Thu

23

May

2013

Various Expressions of "Thank You"

 

 

Thank you so much for coming to www.koloajodo.com .  I also thank you very much for your comments through emails or in person.   I've just realized that I had some emails at sensei@koloajodo.com  which I didn't check it for a long time.

 

According to the statistics of my website, the most popular article here is......

 

 

 

 

 

 

 

 

 

 

 

 

 

 

 

 

 

 

 

 

 

 

 

 

 

 

 

 

 

 

 

 

 

 

 

 

 

 

 

 

 

 

 

"Meaning of Mahalo."

http://www.koloajodo.com/2013/01/18/meaning-of-mahalo/

 

It was interesting to know that many people visited this blog from the keyword of "Mahalo" or "Meaning of Mahalo."  This made me have an idea...if I include this keyword of "meaning of Mahalo" again, this post might be popular....again?   Well, let's see.  I'd like to try thinking the meaning of "thank you", instead of meaning of Mahalo, at this time.

 

Needless to say, "thank you" in English is one of the expressions to tell one's gratitude to you or to show one's appreciation to you.   Then, does the word "thank" mean "appreciation"?

 

Interestingly, the root of "thank" and "think" was the same.  "To thank you" originally meant "to think of you."   It was more like expression of "thoughtfulness."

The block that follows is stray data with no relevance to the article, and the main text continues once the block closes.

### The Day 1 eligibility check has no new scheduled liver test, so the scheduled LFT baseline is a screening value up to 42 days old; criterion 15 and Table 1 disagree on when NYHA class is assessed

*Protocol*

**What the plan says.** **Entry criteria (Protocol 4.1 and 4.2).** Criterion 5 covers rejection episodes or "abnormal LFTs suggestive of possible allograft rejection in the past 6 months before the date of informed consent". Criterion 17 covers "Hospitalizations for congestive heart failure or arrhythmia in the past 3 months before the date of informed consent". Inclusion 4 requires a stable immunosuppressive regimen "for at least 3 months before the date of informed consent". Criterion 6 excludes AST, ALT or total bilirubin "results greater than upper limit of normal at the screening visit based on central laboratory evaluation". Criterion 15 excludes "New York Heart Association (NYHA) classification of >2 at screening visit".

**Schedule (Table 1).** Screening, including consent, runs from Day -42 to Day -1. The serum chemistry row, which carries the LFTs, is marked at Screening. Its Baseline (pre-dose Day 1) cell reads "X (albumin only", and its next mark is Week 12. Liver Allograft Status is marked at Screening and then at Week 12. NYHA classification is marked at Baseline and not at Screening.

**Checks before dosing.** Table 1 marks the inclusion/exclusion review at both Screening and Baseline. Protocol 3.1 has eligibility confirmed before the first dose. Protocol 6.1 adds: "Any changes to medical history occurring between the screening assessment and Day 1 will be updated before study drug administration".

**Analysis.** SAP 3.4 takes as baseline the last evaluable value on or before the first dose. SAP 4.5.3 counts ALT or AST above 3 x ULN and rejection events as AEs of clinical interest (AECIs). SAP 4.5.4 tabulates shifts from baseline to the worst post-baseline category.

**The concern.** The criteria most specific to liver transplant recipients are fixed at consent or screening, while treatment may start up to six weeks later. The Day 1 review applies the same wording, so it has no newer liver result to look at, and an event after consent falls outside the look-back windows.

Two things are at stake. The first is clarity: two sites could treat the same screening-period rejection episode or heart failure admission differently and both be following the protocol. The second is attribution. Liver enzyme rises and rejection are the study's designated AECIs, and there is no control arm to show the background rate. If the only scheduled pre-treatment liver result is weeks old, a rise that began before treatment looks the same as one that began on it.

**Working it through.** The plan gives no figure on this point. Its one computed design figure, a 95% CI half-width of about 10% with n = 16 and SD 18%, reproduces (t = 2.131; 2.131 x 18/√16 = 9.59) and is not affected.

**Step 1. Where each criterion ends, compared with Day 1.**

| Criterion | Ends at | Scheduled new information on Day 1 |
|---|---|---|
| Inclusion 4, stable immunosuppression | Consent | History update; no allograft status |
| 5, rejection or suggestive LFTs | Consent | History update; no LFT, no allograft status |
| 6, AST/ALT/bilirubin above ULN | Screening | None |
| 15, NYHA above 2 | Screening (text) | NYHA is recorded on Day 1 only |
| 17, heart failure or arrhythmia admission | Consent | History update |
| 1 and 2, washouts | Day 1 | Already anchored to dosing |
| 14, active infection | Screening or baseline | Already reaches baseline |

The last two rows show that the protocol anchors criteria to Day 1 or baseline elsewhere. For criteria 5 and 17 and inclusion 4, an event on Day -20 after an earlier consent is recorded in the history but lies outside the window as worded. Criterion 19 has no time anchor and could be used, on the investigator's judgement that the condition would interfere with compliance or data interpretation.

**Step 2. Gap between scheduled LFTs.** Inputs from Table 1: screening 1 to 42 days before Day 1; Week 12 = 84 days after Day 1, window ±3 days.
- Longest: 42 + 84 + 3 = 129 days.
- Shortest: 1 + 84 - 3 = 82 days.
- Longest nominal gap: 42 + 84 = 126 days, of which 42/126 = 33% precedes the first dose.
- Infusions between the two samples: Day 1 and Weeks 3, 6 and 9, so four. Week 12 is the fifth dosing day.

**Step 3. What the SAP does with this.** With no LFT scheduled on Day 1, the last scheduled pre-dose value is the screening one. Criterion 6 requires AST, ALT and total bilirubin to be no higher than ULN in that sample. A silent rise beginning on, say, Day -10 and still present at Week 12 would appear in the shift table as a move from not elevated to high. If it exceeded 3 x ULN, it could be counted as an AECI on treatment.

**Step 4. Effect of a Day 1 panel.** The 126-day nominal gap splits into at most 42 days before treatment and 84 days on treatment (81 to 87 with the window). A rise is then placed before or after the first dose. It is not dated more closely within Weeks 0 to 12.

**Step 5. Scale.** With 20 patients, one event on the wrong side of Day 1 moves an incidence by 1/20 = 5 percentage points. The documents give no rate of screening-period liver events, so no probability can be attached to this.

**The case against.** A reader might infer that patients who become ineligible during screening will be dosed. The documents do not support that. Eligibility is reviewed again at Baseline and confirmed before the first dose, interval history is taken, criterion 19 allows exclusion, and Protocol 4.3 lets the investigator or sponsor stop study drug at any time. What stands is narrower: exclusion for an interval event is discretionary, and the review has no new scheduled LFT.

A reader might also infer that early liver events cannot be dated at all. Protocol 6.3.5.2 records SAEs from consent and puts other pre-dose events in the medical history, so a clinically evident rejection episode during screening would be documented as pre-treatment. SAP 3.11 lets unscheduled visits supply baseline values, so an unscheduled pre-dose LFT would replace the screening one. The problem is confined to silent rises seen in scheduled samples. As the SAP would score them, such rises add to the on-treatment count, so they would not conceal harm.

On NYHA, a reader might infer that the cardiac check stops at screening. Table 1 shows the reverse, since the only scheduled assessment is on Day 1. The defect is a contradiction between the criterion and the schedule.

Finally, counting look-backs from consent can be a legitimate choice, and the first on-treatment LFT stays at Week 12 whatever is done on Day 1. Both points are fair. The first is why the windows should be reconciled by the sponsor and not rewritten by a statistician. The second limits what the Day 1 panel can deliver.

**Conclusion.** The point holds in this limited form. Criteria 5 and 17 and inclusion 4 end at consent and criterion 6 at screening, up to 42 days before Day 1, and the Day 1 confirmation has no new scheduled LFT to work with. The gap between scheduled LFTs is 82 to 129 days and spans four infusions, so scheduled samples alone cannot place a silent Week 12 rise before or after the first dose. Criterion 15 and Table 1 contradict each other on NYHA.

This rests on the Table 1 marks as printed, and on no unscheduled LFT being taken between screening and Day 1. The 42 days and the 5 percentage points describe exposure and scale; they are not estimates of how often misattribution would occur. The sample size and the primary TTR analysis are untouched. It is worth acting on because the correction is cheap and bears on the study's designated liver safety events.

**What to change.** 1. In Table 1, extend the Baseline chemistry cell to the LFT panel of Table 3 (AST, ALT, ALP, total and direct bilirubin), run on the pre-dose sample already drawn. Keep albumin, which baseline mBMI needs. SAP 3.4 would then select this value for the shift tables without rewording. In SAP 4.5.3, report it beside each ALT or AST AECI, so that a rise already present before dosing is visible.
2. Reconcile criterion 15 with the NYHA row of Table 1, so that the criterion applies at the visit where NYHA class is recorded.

In French, "thank you" is translated into "merci" which literally means "mercy" in English.  So it meant like "compassionate."

 

In Portuguese, "thank you" is called "Obrigado (Obrigada)" which literally means "Oblige" in English.  It means "appreciation I owe you."

 

Since pronunciations of "Obrigado" and "Arigato (meaning "thank you" in Japanese) are similar, there used to have an opinion that "Arigato" came from Portuguese "Obrigado."   Though it's not correct, but it's interesting that some of Japanese words are indeed from Portuguese.  

 

For example, "pan" in Japanese.  Do you know "pan" means?   It means "bread" in English.  It is well-known that Japanese "Pan" came from Portuguese "pão."

 

Another example is, as you may know "Boubura".  In standard Japanese, it's called "Kabocha" but in Kyushu island, it's called "Boubura" which means pumpkin.   The word "Boubura" originally come from "abóbora" in Portuguese, and the word was transmitted to Hawaii with Japanese immigrants from Kyushu.

 

On the other hand, another Japanese word "Kabocha" (pumpkin) came from the country, "Cambodia."  It is said, pumpkin was first introduced to Japan by Portuguese and they said pumpkin came from "Cambodia."  They meant place name, but Japanese thought it was the name of pumpkin.  

 

In Asian countries, appreciation is more like feeling of apology, because in order for us to live, we need to take other forms of life like vegetables, fish or meat.   We need to eat something in order to live.  So appreciation is expressed through the feeling of "sorry" to the other lives.

 

That is why Japanese word "Sumimasen" means both "thank you" and "I'm sorry."   In Chinese,  "thank you" is translated as "Xiexie" and "Xie(謝)” means both "gratitude" and "Apology."

 

Anyway, each language has its own expression of gratitude, but it's all interesting that each original meaning is so different, depending on their cultures.

 

Write a comment

Comments: 0